Flooded Provinces Shield Bangkok From Calamity at Sensitive Time

A boy plays with a floating foam board in his flooded community Tuesday in Ayutthaya province.

BANGKOK — Water levels remained critical in three flooded regions Wednesday as the prime minister thanked flooded provinces in the central region for their sacrifice.

With the capital safe from flooding on the eve of an important historical event, Prime Minister Gen. Prayuth Chan-ocha thanked farmers in central provinces Tuesday for the “sacrifice” of their farmland and rice fields as buffers to absorb excess water.

“Some sacrifice has to be made for the majority. I know that everyone was afflicted but what can I do? If we did not release, it would be all flooded,” he said. “When we release, the water floods only some areas.”

Pumps were installed around a replica crematorium Wednesday in Pathum Thani province to protect tomorrow’s ceremony from flooding.

Located upstream from Bangkok, such areas often hold back water that would otherwise inundate the capital, which Thursday will host the cremation of King Rama IX in an elaborate ceremony months in the planning.


“The government has tried to make it affect people the least,” Prayuth said. “When the water cannot be held any longer, it must be released. People outside the retaining wall might be affected, but the government has measures that will remedy it.”

It was left unspoken that the farmer’s forbearance is helping prevent flooding in the capital at a critical time.

A Pathum Thani resident ties her boat up to her porch Wednesday at her home which was immersed in water.

Since Oct. 10, flooding has killed nine people and affected more than 300,000 residents.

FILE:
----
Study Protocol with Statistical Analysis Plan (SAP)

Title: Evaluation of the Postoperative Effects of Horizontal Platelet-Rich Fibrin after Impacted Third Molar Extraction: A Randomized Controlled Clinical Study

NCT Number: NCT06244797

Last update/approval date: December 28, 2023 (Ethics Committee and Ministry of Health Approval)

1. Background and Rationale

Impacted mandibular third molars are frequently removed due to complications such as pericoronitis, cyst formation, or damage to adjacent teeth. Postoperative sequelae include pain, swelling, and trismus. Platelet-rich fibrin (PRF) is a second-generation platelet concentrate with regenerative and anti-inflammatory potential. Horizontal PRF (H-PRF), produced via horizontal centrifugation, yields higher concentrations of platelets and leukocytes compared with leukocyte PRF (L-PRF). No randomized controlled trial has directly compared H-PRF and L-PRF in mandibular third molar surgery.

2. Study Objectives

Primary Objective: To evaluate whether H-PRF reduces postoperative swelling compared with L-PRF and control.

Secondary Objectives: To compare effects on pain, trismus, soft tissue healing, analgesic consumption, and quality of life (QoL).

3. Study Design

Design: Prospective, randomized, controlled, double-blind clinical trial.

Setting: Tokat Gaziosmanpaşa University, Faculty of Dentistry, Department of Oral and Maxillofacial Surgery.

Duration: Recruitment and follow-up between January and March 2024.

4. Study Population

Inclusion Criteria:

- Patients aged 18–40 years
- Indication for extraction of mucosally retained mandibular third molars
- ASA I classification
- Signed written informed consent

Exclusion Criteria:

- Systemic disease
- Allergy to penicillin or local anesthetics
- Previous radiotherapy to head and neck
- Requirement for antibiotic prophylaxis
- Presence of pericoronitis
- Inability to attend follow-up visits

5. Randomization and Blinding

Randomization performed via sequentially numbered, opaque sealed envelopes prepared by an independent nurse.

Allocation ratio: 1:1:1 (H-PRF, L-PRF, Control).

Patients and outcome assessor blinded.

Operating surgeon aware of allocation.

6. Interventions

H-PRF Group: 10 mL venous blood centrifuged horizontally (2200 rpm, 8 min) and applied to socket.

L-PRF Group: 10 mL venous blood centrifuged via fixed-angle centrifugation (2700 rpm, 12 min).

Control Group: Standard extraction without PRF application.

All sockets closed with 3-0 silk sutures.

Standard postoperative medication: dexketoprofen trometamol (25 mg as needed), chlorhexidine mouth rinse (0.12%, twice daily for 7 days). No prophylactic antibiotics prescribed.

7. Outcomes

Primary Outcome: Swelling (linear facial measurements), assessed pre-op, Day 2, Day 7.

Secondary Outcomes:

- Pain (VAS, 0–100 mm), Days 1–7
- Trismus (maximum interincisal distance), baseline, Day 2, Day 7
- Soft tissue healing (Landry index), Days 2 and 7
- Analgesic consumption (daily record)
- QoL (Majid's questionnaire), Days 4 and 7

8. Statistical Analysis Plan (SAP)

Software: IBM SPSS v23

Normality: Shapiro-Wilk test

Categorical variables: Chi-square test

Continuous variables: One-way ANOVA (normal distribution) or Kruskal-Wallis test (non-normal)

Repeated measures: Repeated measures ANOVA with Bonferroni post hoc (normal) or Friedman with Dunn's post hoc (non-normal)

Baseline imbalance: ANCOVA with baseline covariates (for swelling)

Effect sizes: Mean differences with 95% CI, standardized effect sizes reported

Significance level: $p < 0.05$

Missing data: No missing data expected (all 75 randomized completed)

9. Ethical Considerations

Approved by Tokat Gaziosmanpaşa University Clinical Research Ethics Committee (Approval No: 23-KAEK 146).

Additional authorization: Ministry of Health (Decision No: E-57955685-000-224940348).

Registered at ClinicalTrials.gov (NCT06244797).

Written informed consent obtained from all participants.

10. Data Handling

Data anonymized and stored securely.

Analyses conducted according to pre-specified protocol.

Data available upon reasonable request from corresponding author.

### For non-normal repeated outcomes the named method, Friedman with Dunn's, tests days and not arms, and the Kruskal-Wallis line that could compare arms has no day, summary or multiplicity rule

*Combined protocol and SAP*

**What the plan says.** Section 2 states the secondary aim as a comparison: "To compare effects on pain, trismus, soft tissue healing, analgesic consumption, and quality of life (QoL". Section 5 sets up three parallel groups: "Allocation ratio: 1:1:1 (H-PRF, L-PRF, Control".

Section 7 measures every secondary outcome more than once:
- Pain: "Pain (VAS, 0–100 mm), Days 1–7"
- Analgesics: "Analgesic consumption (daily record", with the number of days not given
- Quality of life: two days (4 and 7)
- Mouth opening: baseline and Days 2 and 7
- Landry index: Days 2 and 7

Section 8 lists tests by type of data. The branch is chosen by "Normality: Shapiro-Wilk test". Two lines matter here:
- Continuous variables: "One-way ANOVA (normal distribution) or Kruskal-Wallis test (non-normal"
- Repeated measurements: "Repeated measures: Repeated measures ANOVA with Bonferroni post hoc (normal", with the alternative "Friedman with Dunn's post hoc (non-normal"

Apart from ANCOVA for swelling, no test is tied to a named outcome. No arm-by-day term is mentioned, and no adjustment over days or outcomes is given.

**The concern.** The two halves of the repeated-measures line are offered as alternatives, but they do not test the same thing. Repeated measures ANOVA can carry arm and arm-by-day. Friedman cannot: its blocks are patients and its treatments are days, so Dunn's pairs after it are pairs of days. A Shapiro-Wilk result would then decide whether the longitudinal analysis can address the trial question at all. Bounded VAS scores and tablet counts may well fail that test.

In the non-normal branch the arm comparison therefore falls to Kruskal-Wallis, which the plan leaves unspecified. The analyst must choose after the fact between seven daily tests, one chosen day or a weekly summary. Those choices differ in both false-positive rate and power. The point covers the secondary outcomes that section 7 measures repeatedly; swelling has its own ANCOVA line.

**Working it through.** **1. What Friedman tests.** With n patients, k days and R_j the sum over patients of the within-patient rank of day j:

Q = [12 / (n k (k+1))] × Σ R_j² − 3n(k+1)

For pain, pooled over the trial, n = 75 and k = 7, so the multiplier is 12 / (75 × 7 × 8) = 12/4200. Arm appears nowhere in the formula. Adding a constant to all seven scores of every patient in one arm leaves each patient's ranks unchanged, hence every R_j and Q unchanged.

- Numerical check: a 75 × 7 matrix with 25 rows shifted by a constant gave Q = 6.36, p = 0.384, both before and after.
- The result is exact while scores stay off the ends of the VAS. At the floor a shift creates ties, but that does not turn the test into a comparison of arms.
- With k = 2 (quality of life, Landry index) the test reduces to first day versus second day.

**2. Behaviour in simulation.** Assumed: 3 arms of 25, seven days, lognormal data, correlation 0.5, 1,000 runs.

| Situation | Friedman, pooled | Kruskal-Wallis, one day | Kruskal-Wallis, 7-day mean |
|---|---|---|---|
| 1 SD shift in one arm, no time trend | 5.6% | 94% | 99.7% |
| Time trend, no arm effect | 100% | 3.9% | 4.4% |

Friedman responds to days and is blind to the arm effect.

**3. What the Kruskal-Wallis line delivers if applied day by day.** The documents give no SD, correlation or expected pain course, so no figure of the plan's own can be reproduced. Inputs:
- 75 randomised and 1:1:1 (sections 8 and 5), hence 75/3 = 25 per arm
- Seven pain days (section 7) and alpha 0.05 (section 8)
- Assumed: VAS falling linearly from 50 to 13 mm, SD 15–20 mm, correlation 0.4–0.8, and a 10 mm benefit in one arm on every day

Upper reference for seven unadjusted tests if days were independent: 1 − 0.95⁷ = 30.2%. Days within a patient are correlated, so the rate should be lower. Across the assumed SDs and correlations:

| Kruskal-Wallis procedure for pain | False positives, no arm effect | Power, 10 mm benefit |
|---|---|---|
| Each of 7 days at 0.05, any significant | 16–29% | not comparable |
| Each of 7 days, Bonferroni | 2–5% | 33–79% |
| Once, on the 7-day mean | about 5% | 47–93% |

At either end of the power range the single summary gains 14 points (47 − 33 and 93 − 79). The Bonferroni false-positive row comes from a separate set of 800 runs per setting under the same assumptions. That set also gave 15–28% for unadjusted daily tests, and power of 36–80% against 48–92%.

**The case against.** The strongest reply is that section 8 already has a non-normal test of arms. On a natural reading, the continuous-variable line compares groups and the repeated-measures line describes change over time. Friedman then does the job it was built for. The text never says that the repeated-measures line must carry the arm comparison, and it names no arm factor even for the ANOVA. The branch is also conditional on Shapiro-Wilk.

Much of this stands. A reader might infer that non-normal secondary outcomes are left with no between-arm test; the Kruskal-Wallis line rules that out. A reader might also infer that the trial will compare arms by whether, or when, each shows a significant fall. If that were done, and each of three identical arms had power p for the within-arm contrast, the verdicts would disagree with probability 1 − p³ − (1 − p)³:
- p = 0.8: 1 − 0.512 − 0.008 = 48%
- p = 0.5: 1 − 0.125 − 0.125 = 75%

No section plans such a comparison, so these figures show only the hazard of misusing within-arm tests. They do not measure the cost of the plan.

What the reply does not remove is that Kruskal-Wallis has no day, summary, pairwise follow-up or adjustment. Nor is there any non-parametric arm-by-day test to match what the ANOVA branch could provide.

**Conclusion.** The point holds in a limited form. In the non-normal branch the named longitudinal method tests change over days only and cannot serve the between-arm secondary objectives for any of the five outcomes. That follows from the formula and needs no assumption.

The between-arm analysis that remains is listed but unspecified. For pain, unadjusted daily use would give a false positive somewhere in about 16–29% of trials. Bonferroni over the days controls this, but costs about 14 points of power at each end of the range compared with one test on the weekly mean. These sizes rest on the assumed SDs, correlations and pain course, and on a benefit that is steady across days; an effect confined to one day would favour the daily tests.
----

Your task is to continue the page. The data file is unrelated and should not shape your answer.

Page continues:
Interior Minister Gen. Anupong Paochinda said Tuesday the ongoing flooding in 19 provinces would not impact regional royal cremation ceremonies.

Still, preventive measures were taken. In Pathum Thani province, workers set up sandbag walls and pumps to secure the replica crematorium there.

Many areas in the central region, such as Ayutthaya and Suphan Buri provinces, have been flooded for over a month.

There are currently 1,300 million cubic meters of water spread over those two provinces, which is more than can be held by the nearby Pa Sak Jolasid Dam, said government hydrologist Sanya Saengpoompong.


This massive amount of water is funneling toward Bangkok’s neighboring provinces of Pathum Thani and Nonthaburi, some portions of which are already submerged, especially outside the temporary retaining wall.

It will take 30 to 45 days until the central region’s flooding is resolved, Sanya said.

In the northeast, floods have shifted from Khon Kaen province to Kalasin province.

The Wang Yang Dam in Kalasin is only 40 centimeters short of equalling to the amount it held during the flooding disaster of 2011.

People look over a bridge swept away by flash flooding Wednesday in Chiang Mai province.

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